Thursday, March 8, 2007

OOconner wrong says RedCross and NDP Dawn Black

Red Cross contradicts Ottawa on detainees
Aid agency confirms it does not monitor Canada-Afghan deal on prisoner treatment

PAUL KORING March 8 globeandmail

WASHINGTON -- The International Committee of the Red Cross confirmed yesterday that it has no role in monitoring the Canada-Afghanistan detainee-transfer agreement, in direct contradiction to assurances Defence Minister Gordon O'Connor has made to the House of Commons.

The Red Cross also said that it would never divulge to Ottawa any abuses it might identify in Afghan prisons.

"We were informed of the agreement, but we are not a party to it and we are not monitoring the implementation of it," Simon Schorno, a spokesman for the ICRC, said in an interview.

In his most explicit statement to the House of Commons on May 31, Mr. O'Connor said: "The Red Cross or the Red Crescent is responsible to supervise their treatment once the prisoners are in the hands of the Afghan authorities. If there is something wrong with their treatment, the Red Cross or Red Crescent would inform us and we would take action."

Weeks earlier, Mr. O'Connor told Parliament essentially the same thing: "The process is that if Canadian soldiers capture insurgents or terrorists they hand them over to the Afghan authorities and then the International Red Cross or Red Crescent supervise the detainees. If there is any problem, the Red Cross or Red Crescent would inform us and then we would become involved."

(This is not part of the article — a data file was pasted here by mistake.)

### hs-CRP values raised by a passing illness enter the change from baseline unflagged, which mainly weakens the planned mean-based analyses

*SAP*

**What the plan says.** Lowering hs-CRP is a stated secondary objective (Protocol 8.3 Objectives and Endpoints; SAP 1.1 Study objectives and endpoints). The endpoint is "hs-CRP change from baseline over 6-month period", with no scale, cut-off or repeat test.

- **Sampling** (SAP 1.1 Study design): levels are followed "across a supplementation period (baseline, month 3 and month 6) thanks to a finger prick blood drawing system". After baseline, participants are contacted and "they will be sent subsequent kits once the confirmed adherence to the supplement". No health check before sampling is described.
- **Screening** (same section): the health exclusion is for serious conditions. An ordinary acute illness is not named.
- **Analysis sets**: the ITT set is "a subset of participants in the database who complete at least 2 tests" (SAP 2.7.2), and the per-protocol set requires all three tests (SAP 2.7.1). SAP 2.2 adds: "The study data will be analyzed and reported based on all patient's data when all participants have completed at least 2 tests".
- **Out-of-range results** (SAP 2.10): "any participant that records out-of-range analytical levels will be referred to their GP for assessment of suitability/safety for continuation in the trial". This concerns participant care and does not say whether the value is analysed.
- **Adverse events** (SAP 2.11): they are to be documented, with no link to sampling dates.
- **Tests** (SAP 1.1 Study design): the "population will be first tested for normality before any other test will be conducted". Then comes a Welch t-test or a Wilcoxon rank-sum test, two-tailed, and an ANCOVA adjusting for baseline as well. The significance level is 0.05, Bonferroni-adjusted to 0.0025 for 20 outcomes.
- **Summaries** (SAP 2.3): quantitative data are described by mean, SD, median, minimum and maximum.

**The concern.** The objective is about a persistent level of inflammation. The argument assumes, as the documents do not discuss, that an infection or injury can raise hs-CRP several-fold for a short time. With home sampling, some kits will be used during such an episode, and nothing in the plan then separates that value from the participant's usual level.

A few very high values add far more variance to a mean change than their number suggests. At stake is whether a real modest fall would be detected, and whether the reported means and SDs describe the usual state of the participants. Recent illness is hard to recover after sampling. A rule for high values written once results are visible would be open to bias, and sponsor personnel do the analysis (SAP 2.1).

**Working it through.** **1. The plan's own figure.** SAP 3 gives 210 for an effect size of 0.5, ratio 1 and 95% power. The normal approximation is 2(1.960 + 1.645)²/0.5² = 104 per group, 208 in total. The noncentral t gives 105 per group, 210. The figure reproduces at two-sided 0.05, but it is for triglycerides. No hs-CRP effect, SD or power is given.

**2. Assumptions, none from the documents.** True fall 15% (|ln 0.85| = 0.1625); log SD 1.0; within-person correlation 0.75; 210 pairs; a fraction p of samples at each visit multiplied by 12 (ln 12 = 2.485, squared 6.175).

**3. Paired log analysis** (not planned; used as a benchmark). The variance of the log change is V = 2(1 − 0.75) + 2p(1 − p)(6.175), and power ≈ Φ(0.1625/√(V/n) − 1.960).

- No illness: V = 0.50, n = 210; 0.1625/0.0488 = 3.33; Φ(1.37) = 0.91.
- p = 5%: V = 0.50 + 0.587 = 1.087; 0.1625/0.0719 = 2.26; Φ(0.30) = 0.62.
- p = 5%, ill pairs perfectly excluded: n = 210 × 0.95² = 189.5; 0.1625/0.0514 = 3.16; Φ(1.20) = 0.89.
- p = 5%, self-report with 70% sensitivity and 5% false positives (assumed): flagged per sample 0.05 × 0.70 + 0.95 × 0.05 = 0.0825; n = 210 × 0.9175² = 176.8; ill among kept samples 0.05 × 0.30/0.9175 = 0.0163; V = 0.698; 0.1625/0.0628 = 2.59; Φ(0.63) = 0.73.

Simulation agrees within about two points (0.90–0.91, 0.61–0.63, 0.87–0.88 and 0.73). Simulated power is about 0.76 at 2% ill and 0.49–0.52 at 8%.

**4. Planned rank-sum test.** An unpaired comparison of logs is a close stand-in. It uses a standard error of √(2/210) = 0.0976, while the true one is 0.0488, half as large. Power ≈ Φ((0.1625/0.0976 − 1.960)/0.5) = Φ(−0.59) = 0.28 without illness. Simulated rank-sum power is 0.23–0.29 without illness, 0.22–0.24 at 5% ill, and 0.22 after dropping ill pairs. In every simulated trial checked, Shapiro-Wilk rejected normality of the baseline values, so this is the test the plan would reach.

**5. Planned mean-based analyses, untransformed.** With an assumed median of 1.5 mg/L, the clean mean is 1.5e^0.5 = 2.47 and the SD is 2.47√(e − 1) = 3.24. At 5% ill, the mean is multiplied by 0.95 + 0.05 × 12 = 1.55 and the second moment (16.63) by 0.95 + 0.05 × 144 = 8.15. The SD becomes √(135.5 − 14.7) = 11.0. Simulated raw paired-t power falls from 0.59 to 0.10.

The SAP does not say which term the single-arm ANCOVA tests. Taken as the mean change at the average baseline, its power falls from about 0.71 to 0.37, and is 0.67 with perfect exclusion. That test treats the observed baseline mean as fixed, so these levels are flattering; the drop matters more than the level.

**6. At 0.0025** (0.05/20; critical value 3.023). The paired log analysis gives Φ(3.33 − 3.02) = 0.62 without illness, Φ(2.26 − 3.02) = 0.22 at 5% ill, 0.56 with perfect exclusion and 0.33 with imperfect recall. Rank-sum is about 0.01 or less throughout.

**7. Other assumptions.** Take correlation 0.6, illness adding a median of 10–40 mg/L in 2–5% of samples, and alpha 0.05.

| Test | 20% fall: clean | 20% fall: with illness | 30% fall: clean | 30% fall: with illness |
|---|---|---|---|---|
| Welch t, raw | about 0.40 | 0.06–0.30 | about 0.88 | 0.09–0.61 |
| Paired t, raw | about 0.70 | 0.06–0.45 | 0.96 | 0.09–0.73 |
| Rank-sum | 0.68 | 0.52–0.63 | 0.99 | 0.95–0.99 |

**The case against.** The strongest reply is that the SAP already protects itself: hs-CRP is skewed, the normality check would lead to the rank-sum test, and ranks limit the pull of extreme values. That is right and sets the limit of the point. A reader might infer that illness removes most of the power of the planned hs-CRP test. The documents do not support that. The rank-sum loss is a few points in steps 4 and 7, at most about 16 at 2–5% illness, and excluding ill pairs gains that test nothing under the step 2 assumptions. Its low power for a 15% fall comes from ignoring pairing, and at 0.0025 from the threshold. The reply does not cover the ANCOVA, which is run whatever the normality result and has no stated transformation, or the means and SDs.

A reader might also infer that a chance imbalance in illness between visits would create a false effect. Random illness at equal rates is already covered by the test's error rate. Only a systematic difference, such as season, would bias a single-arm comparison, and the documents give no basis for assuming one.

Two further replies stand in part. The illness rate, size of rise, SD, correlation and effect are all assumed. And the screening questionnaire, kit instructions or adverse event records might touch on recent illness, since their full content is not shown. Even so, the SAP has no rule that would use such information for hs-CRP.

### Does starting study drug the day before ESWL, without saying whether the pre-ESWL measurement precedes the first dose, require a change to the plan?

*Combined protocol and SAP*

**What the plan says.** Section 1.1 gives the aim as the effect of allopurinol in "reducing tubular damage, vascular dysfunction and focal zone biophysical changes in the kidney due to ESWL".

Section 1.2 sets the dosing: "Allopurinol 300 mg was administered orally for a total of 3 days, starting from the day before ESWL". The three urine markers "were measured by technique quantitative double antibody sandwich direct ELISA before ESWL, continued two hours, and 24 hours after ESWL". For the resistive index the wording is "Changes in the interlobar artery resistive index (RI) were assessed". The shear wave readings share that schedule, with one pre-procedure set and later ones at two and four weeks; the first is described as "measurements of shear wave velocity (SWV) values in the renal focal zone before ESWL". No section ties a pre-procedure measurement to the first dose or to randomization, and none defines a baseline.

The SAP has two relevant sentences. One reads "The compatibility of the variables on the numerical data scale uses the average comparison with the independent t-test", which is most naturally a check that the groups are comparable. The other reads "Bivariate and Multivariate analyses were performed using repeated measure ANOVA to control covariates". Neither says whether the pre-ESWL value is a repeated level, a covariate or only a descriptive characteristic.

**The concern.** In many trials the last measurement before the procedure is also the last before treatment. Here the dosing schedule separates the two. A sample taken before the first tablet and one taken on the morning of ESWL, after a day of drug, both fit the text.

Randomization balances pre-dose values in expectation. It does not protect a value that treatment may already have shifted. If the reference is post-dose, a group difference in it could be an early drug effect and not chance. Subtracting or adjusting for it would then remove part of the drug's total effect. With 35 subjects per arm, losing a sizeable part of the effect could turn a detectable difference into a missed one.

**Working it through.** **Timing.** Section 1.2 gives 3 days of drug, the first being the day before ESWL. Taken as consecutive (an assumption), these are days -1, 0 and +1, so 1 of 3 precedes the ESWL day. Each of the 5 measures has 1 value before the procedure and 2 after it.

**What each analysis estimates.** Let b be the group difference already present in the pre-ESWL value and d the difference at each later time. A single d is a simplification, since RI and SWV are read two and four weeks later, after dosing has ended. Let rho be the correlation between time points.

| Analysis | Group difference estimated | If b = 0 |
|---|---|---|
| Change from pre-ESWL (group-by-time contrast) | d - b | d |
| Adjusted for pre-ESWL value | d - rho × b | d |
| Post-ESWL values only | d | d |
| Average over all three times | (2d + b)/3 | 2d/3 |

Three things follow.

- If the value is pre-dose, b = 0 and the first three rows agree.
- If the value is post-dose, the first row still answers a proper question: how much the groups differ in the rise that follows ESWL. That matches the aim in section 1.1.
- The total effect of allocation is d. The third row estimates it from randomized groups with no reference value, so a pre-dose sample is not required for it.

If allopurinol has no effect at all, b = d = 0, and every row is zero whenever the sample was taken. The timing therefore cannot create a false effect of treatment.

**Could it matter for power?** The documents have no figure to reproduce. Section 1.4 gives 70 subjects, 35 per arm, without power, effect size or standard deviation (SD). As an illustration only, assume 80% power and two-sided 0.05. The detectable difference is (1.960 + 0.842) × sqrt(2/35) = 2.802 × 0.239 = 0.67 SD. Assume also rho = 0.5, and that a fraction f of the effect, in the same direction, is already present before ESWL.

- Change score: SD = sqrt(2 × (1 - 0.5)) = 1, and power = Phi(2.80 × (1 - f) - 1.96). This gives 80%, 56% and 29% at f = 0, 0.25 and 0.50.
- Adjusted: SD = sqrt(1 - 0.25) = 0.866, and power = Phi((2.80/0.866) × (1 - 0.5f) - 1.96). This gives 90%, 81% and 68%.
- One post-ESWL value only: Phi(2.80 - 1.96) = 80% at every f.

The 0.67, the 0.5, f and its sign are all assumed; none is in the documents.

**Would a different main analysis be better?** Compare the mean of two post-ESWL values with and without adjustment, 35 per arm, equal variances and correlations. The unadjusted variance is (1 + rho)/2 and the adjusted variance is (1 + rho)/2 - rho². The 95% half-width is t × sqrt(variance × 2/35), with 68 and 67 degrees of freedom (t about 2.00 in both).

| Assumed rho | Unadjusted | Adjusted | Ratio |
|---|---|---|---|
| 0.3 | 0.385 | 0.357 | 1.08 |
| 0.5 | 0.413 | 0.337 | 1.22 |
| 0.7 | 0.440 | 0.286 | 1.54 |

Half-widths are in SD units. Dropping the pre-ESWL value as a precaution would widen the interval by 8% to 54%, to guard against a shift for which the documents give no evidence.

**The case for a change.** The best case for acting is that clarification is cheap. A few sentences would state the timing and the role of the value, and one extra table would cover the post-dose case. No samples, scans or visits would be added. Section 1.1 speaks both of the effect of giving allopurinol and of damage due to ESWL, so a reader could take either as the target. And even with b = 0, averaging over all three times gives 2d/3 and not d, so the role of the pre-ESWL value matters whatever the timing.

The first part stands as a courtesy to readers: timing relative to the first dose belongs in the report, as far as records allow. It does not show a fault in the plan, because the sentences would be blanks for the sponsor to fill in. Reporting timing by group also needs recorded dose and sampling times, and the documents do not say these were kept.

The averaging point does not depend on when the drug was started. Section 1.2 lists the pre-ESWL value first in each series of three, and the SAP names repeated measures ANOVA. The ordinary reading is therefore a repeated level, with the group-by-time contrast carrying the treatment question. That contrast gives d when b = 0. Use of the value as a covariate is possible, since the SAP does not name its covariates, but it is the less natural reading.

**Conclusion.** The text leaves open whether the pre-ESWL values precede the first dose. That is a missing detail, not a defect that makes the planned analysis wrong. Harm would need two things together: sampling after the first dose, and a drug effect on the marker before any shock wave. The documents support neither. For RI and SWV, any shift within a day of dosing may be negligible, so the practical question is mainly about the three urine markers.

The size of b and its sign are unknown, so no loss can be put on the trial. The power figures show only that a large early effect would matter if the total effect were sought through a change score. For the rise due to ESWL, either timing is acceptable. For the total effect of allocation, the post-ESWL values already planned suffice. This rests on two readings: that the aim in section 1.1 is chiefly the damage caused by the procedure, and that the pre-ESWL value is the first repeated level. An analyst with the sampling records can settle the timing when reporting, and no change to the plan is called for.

That claim has been persistently and vigorously disputed by opposition political and human-rights groups, which contend the ICRC never divulges its findings either publicly or to third parties and that the minister is misrepresenting its role.

"The minister is wrong," NDP defence critic Dawn Black said.

"Either he is woefully ill informed or he is misleading the House. He needs to clear this up," she said this week in a interview from her riding in British Columbia.

Even the Foreign Affairs Department has now formally contradicted the minister's statement.

"The ICRC is not required to notify Canada," Foreign Affairs spokeswoman Ambra Dickie confirmed in an e-mail, delivering a formal response that had been approved by senior officials to a written question from The Globe and Mail. The question was: "Is the ICRC required to notify Canada of any suspected violations of the Geneva Convention against detainees transferred into Afghan custody by Canada?"

Mr. O'Connor has never rescinded or clarified his May 31, 2006, statement, in which he claimed Canada would be informed if detainees transferred by its troops into Afghan custody were abused or ill treated or disappeared.

Isabelle Bouchard, the minister's spokeswoman, didn't return calls seeking comment from Mr. O'Connor.

Several times the minister and senior defence officials have implied that the ICRC has given a clean bill of health to Canada, or the detainee-transfer agreement or Afghan detention practices.

"I'm not aware that the Red Cross have any complaints," Mr. O'Connor said as recently as last weekend on CTV's Question Period. "In fact, they were quite pleased with the arrangements."

Mr. Schorno, although aware of the various statements made by Mr. O'Connor, didn't comment specifically about them.